Scientia potentia est – knowledge is power, or so the common saying goes. A more modern variant of the phrase may be “data is power”. It’s dataism and its control that’s currently the cause of much debate within society and government.
With the rise and dominance of social media, the data of individuals across the planet is readily accessible. Want to know what someone wears? The music they listen to? The places they live and work? Where do they eat? Where they’ve been on holiday, and much more? The chances are, you’ll find most of this out just by taking a quick look at their Facebook profile or Instagram account. And any app on their phone will be capturing this information too.
For some, this represents a serious problem with regard to personal data and privacy. To others, however, it represents the beginning of a brighter and more liberated future. And they call this phenomenon dataism.
What is dataism?
The term “dataism” first appeared in 2013, when David Brooks wrote an article in the New York Times called “The Philosophy of Data.” The article itself was an examination of how data was coming to be used over the decade, and how it’s used to help validate (or invalidate) deeply held assumptions about the world we live in.
The term was later picked up by historian Yuval Noah Harari in his 2016 book Homo Deus. Here he took Brooks’ more clinical and scientific imagining of the word “dataism” and reimagined it in a more religious and existential light. Homo Deus claims that dataism looks at the universe as a system of data streams, and that the value of objects – and people – is determined by their capacity to process data. Once, humans were the most prestigious data crunchers, but now new machines and algorithms are taking our place.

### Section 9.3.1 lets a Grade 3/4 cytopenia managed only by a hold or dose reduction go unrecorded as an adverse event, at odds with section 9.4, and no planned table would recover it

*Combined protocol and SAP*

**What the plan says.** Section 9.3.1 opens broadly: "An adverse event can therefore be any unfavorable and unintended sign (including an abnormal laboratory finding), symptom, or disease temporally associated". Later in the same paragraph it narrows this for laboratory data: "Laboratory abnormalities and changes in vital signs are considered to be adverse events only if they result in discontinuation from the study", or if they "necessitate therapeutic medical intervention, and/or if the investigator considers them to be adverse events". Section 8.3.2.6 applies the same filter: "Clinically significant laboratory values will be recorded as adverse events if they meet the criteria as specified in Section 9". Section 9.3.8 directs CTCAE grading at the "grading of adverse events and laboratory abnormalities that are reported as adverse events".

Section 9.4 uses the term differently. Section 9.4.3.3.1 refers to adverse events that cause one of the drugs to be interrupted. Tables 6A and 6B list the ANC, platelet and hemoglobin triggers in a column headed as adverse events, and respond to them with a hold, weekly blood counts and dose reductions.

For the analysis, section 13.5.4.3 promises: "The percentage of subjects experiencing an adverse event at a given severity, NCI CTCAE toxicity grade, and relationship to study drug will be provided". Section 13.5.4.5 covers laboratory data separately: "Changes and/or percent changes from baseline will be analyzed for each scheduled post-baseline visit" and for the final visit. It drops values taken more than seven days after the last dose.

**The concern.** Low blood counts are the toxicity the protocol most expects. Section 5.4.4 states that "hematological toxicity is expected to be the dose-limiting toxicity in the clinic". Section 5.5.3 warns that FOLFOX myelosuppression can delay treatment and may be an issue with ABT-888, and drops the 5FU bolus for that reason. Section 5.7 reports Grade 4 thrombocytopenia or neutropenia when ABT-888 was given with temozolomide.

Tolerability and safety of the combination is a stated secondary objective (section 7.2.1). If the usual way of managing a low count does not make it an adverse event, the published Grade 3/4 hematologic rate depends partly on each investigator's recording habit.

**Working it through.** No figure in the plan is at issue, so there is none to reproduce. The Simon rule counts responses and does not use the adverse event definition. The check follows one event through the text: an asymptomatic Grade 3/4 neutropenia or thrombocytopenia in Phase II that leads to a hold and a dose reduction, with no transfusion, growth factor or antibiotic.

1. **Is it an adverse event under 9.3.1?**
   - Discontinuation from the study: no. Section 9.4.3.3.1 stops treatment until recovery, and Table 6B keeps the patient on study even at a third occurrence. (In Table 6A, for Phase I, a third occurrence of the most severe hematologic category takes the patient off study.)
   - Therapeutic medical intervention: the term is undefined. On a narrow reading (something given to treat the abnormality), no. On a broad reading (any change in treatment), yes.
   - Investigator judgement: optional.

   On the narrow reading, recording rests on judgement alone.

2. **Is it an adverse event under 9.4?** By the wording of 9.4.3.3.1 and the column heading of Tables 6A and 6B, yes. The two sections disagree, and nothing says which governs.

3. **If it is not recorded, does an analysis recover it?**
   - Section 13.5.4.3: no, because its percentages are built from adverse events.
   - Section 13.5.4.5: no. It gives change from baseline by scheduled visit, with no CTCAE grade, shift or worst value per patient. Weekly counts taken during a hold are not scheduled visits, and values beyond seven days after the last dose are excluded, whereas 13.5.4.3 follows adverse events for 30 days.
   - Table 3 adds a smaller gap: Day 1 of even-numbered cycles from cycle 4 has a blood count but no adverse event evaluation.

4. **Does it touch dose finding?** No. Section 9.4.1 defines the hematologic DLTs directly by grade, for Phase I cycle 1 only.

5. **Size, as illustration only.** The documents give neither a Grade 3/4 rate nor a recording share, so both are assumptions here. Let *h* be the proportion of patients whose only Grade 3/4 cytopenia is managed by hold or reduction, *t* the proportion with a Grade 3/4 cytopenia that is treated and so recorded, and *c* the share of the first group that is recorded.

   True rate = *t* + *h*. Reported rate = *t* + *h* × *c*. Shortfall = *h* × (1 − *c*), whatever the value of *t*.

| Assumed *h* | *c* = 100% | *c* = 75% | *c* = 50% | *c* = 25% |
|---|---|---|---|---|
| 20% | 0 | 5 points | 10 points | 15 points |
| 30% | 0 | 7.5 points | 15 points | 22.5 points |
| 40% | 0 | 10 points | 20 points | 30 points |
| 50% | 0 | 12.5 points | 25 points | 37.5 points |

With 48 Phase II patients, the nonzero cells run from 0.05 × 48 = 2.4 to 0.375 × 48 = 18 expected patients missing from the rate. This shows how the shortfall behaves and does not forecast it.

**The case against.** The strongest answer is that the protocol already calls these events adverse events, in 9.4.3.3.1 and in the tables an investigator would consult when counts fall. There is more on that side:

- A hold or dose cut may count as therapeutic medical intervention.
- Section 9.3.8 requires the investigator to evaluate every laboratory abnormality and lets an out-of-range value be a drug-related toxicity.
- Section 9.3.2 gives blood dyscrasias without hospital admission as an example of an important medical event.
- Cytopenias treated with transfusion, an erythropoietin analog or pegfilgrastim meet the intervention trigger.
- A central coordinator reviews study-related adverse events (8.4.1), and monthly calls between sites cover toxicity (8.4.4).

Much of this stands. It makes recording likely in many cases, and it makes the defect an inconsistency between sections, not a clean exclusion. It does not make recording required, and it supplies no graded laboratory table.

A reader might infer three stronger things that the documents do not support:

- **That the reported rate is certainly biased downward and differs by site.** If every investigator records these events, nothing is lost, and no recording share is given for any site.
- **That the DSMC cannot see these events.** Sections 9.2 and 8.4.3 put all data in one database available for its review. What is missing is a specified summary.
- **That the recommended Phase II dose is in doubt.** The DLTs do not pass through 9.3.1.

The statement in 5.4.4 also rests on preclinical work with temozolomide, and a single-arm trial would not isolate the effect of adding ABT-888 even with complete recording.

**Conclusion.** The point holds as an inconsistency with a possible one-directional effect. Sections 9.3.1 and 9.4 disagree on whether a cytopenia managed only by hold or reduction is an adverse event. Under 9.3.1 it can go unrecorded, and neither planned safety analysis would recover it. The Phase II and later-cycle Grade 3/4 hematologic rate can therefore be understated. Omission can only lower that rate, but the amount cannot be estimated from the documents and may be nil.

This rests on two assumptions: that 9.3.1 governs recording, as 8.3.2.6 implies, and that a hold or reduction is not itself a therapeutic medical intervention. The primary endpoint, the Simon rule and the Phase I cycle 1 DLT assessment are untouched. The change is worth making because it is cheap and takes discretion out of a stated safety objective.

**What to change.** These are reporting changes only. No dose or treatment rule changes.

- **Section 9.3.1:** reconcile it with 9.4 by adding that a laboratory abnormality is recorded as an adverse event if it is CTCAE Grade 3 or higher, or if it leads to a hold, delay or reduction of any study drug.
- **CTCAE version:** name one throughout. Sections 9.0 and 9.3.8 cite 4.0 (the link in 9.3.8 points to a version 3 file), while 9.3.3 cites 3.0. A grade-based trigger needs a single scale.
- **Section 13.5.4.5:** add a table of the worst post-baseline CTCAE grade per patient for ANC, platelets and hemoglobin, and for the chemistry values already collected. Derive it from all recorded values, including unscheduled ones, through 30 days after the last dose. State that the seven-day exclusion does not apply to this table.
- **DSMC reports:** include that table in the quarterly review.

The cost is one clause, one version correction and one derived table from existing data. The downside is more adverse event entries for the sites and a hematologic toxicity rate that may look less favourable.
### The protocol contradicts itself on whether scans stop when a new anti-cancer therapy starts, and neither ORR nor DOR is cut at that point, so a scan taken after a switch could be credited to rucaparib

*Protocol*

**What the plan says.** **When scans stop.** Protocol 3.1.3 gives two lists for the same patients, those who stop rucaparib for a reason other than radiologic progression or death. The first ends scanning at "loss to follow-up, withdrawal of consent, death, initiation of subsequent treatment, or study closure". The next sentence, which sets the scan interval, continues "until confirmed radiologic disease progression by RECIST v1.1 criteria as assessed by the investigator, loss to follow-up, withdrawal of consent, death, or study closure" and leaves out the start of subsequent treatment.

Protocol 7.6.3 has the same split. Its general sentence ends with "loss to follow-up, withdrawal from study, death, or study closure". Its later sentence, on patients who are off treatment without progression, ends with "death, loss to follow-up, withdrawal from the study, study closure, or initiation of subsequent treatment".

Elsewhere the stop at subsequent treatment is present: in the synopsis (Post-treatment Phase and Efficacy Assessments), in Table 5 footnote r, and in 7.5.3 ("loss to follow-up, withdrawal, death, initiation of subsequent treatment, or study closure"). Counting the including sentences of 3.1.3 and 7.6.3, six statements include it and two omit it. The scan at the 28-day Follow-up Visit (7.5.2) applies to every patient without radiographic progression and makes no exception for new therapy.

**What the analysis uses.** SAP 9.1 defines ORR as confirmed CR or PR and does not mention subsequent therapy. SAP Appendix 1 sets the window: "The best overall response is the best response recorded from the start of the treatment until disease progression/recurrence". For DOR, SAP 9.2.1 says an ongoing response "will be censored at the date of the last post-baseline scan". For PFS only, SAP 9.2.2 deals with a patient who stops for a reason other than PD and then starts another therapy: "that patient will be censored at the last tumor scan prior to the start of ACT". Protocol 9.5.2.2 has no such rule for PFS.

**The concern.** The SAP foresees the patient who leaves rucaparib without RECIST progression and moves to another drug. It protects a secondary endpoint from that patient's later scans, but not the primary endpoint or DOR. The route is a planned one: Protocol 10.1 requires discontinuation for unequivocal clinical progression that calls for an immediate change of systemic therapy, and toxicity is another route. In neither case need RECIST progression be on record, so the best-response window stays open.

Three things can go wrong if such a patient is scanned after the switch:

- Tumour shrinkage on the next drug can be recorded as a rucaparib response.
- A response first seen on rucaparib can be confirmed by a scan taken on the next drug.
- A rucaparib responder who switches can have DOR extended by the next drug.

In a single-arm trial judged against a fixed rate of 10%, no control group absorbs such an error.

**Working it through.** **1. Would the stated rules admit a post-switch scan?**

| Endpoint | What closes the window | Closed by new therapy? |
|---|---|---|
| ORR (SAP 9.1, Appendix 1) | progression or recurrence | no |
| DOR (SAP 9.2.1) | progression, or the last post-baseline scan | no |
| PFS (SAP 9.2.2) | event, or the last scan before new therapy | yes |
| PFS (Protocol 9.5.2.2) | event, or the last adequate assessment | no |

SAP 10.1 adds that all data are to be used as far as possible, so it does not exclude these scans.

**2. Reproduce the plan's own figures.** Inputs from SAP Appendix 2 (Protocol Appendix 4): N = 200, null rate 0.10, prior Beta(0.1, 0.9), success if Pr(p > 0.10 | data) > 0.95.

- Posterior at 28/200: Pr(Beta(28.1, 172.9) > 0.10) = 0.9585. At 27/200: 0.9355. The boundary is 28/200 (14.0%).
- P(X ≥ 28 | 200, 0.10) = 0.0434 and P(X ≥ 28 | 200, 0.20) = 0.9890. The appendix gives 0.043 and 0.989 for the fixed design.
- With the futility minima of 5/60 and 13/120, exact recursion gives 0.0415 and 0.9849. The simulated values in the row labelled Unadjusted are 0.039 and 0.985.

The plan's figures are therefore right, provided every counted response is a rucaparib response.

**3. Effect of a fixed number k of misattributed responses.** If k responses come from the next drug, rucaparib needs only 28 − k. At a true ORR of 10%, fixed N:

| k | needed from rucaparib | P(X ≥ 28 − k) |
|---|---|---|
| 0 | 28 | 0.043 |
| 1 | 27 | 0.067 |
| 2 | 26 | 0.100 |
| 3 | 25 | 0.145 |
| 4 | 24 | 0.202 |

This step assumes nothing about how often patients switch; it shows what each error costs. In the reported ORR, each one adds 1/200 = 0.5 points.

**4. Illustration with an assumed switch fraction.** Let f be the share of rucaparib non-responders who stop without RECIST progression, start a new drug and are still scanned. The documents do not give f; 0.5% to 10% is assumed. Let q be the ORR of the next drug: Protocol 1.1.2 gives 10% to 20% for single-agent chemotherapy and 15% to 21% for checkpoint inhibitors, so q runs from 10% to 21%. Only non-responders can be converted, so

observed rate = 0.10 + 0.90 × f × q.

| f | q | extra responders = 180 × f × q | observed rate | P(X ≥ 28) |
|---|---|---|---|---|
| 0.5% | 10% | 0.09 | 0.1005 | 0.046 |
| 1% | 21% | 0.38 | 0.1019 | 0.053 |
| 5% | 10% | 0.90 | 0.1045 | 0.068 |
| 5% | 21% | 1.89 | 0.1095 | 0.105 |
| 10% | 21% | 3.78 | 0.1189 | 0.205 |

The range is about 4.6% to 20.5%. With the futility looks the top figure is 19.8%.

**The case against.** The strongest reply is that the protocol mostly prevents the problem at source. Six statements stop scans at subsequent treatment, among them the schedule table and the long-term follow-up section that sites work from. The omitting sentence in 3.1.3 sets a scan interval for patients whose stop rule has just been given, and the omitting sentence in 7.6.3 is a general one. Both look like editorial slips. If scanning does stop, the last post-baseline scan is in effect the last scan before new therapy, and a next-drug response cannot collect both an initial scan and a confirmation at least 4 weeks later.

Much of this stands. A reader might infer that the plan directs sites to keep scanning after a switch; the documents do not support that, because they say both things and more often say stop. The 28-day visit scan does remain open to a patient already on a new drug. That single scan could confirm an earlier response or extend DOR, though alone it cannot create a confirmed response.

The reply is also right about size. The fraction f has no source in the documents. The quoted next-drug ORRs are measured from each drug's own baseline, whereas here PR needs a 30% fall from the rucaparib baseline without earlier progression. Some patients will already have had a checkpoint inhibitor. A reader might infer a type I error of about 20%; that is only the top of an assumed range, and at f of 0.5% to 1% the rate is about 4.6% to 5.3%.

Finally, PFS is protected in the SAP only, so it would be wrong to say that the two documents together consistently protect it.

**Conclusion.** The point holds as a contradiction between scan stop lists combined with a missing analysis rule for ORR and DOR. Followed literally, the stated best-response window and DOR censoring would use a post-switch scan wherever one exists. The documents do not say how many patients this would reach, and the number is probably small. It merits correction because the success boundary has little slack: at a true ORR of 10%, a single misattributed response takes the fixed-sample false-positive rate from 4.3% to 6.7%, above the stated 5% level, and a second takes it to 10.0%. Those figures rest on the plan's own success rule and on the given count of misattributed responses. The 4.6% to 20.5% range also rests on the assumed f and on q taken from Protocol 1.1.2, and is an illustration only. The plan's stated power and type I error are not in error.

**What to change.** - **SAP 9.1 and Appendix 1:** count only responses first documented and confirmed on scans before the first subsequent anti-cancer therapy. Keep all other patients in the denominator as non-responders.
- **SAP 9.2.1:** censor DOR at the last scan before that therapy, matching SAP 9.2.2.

To dataists, data and especially big data reign supreme in the cosmos. To paraphrase a popular sci-fi quote, the data must flow.
According to Harari, we will soon be in a position where big data algorithms will know people better than they know themselves. A website such as Amazon will track data relating to your purchasing habits – the sorts of things you buy, search, wish list, or even talk about with friends online – and use these to curate your recommended list to you with almost perfect precision.
He ends with this rather piercing question: “What will happen to society, politics, and daily life when non-conscious but highly intelligent algorithms know us better than we know ourselves?”
How is dataism relevant?
The control and harnessing of information is an important part of many institutions and activities. We’ve already touched upon how big data personalizes people’s shopping experiences online. It also informs the advertisements you’re likely to see.
This can range from simply using your IP address to ensuring that you receive adverts from local businesses to more sophisticated measures that track the sorts of things you search for online and offering related products. If you ever find yourself on a Google binge relating to Japan, for example, you can expect to see small banner ads offering cheap Japanese vacations appearing in your browser.
Concerns around dataism
More seriously, big data is used in political circles. During the 2016 EU Referendum in the UK, controversy arose when Canada-based analytics firm Cambridge Analyctia used the personal data of up to 87million Facebook profiles to launch targeted ads. While to what degree is still being debated, it’s believed by some political commentators that such targeted campaigning helped contribute to a narrow victory for the Leave campaign.